Mathematician Emily Kogan needs to finish her thesis, and her secretive family may be just the inspiration she's looking for. When she returns to her family's vacation lodge she decides to conduct research into the influence of personal relationships, using her family tree as an original social network. Tracing the spiderwebs of these connections, she learns far more than she bargained for.
In the 1930s, Harpo Marx joins his brothers at the Kogan's Jewish resort in Canada. Unhappy after the death of his parents and uncertain in life after the latest Marx Borthers' movie flopped at the cinemas, Harpo is looking for something or someone to save. Captivated by the mysterious Ayala Kogan and her two daughters, he is drawn deeply into the lives of the Kogan family and their tragic past.
Effortlessly weaving together these two storylines, Alexis von Konigslow draws the reader into an astonishing tale of ill-fated love, extraordinary courage and a daring transatlantic escape.
About the author
Alexis von Konigslow has a degree in Mathematics and Physics, and an M.F.A. in creative writing. She lives in Toronto with her husband and son.
“At this novel’s heart is a mystery, one that can sustain propelling the story forward and back. It’s Arcadia for the connected age.”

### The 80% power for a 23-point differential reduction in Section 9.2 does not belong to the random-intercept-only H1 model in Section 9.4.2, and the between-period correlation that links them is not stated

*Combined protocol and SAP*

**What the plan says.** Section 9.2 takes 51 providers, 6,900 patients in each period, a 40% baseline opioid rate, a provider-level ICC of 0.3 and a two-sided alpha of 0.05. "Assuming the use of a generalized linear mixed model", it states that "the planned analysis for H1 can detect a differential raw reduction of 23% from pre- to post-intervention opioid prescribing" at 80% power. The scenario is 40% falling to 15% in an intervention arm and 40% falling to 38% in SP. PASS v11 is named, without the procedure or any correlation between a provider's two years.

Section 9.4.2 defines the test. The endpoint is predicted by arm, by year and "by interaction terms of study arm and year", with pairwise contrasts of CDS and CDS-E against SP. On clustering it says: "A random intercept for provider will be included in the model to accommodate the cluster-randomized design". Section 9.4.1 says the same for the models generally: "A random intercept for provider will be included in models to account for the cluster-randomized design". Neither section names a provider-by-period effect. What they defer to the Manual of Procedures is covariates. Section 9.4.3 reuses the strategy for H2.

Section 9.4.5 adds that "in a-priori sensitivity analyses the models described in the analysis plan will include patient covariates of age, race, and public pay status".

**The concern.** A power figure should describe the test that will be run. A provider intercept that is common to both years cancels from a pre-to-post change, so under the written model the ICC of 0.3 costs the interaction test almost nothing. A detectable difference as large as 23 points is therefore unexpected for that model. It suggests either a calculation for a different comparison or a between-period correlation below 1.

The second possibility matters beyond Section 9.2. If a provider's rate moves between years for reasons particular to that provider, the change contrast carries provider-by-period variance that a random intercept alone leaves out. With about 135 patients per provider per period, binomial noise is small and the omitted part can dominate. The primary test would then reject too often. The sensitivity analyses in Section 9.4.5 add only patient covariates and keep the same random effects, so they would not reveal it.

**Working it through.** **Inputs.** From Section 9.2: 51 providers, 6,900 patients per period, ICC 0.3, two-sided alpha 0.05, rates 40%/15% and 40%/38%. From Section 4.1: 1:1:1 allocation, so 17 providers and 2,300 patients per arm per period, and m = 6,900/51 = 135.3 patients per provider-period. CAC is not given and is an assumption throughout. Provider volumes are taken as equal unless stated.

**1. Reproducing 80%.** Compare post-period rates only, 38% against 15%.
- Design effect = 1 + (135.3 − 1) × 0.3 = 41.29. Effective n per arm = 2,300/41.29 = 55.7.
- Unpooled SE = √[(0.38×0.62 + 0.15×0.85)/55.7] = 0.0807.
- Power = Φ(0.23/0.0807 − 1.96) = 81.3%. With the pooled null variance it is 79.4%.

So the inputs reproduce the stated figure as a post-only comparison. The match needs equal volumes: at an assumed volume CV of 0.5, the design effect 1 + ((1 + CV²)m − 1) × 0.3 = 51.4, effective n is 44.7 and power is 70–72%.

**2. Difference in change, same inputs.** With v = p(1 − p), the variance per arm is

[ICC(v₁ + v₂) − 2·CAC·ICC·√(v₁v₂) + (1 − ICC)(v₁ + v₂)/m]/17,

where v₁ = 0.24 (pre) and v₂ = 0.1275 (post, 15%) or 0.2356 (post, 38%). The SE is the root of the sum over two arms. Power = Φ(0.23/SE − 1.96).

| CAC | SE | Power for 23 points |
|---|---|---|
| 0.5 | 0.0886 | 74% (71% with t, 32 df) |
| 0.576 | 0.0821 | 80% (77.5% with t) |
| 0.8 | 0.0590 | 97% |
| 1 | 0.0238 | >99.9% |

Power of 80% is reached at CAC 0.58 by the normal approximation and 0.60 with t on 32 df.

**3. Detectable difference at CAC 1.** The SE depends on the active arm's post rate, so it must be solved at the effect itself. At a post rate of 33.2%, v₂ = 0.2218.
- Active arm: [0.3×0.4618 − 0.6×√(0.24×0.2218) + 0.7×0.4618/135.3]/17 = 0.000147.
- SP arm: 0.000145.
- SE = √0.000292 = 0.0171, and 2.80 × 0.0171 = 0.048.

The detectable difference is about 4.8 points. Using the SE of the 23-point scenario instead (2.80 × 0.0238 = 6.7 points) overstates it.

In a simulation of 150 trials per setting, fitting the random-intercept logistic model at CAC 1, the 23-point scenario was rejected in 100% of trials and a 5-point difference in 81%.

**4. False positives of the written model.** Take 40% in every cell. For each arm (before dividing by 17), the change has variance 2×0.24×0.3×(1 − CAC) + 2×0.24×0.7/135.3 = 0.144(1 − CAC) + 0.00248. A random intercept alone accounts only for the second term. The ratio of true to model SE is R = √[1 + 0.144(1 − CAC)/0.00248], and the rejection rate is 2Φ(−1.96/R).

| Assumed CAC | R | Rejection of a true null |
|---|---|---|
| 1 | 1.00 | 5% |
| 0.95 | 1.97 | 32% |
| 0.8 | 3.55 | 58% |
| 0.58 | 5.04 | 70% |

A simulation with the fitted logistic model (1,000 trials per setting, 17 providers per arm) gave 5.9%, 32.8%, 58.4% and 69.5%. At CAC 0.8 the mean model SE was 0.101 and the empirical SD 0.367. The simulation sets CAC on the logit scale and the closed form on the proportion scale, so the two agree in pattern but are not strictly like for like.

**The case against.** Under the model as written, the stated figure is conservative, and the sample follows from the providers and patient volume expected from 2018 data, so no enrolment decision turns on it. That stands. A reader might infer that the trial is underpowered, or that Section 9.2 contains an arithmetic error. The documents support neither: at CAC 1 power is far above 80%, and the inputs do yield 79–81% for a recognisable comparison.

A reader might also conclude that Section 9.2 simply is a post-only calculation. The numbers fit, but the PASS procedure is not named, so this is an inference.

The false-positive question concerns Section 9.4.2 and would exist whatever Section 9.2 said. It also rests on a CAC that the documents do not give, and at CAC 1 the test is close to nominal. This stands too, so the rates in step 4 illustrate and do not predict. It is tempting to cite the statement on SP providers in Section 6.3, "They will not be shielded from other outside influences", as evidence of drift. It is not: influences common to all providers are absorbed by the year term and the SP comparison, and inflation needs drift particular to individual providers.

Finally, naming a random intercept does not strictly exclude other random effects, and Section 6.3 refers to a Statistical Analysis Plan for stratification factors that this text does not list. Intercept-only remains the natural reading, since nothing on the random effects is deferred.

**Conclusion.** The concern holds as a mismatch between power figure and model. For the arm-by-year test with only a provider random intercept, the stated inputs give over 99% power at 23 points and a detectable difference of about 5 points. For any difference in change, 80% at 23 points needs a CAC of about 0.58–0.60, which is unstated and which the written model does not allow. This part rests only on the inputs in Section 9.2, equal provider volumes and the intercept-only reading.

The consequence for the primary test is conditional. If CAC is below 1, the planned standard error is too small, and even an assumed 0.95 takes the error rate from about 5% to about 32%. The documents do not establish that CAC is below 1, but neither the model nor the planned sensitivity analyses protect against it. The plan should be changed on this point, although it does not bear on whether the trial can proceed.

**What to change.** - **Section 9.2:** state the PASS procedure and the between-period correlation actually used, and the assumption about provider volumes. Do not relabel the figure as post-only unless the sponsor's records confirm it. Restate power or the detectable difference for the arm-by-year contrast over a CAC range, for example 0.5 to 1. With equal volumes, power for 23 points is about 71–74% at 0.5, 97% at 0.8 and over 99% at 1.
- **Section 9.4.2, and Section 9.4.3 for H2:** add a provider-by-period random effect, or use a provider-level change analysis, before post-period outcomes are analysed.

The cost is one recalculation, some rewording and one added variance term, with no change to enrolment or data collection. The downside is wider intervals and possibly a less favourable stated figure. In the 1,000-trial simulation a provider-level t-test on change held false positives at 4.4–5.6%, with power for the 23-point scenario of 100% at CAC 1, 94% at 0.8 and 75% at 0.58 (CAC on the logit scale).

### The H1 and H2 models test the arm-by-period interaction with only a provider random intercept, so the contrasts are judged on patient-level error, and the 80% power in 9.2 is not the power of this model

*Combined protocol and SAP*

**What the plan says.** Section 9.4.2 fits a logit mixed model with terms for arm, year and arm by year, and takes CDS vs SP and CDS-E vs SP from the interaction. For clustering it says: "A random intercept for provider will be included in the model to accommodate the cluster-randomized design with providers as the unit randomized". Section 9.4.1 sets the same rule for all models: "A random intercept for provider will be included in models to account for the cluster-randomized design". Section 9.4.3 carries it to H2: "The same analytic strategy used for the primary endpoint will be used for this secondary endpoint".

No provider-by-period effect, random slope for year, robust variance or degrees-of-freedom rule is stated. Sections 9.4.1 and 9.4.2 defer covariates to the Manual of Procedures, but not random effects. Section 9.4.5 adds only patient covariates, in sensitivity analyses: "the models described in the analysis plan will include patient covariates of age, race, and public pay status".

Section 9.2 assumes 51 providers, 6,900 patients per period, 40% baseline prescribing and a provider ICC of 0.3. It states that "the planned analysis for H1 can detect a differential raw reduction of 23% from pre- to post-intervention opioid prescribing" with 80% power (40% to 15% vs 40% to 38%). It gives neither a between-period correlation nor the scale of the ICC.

Globe and Mail
“Konigslow is a gifted writer who has assembled a cast of complex, sharply observed characters. Her soulful, introspective Harpo is a refreshing contrast to the manic clown with his bicycle horn he played on-screen, and his scenes with his brothers Groucho and Chico, who are also vacationing at the resort, crackle with Borscht Belt charm.”
Events: Poetry and Prose
“This is a story about family secrets, the complexities of love, and the way our lives interconnect with each other, sometimes in unexpected ways.
Consumed by Ink
“A weird, enthralling, and singularly original book.”
Pickle Me This
“Von Konigslow wins us over with both the sheer elegance of her prose and the scope of this novel’s vision. Harpo Marx is fully imagined here, and his experiences help to provide a buttress of plausibility; Emily, meanwhile, proves a worthy lead character for her thread, a woman with a sensitive eye and an open ear.”
Free Range Reading